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Tuesday February 9th, 2016 3:49PM

Mother who fought against Harry Potter books finds new calling

By by The Associated Press
LOGANVILLE - The mother who fought to ban Harry Potter books from her children's suburban Atlanta school district said her work on the case has allowed her to find her calling - ministering to children and young adults.

"I never understood why I was involved with Harry Potter in the first place," said Laura Mallory. "I never expected all of that to happen, but I'm called, and my husband is called to this generation. We want to see them delivered from drugs, alcohol, the occult and sexual perversion."

J.K. Rowling's wildly popular Harry Potter books tell stories of children with magic powers. The first six books have sold more than 325 million copies and they are the most challenged texts of the 21st century, according to the American Library Association. The last book in the series, "Harry Potter and the Deathly Hallows," went on sale at midnight Friday, heralded by parties in thronged bookstores across the world.

Gwinnett County school board members have said the books are good tools to encourage children to read and spark creativity and imagination.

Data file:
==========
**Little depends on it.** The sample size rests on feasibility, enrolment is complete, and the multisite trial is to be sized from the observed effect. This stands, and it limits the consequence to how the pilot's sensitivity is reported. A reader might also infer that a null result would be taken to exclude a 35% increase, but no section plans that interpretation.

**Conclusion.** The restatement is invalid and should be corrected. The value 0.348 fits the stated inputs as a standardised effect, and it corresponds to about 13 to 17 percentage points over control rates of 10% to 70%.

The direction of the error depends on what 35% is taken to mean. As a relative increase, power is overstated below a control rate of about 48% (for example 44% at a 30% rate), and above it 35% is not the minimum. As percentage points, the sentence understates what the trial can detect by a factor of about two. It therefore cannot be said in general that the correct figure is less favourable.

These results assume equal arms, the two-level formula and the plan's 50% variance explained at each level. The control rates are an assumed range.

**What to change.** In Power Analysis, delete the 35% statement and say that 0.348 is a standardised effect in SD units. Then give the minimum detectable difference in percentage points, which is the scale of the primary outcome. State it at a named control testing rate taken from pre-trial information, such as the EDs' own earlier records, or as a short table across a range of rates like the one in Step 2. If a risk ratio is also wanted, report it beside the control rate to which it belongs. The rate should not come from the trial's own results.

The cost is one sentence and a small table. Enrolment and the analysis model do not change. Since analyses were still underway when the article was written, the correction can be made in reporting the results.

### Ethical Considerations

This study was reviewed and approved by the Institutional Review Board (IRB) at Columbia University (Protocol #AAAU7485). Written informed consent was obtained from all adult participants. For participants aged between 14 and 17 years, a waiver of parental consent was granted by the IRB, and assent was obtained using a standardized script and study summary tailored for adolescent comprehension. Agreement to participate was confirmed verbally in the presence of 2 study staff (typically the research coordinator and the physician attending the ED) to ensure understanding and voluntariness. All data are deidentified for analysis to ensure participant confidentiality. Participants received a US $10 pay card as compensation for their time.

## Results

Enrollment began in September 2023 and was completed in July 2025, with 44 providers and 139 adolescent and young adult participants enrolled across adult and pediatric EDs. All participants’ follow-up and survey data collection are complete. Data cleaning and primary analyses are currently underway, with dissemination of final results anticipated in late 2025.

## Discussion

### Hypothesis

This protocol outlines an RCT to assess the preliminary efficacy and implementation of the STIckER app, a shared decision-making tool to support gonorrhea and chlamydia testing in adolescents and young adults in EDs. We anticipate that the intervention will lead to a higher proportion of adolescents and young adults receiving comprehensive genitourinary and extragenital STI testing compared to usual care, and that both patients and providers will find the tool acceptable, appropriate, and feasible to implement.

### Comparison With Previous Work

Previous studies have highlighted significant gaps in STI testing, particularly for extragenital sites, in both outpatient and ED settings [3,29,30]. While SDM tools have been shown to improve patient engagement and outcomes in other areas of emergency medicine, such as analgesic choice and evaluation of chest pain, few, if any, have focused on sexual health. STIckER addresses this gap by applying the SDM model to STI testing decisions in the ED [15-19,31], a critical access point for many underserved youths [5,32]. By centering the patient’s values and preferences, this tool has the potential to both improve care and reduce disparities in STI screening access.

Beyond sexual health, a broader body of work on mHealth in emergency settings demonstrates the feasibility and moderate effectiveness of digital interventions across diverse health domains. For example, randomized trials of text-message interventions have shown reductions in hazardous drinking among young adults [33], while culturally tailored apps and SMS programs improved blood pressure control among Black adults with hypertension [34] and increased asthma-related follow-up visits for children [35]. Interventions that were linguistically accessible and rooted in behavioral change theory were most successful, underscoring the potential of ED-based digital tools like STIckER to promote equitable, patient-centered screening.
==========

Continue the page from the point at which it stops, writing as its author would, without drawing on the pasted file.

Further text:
But Mallory says the books "open the door to the occult and the demonic," saying there are 11 actual witchcraft occult practices in the books, including spell casting, numerology, spirit channeling and astrology.

Mallory began challenging the use of the books in 2005 after she found they were being taught in her son's classroom at J.C. Magill Elementary School.

In May, Superior Judge Ronnie Batchelor upheld a decision by the Georgia Board of Education to let the fiction series remain in Gwinnett County libraries. The education board had supported local school officials.

Mallory said she may consider filing a new case in federal court but has been spending the summer with her four children and working with her husband on developing a youth ministry instead.

She said she never expected the media attention that followed her protest against the books.

"I think I've actually handled it surprisingly well," she said. "It hasn't really bothered me. I knew I was speaking the truth."
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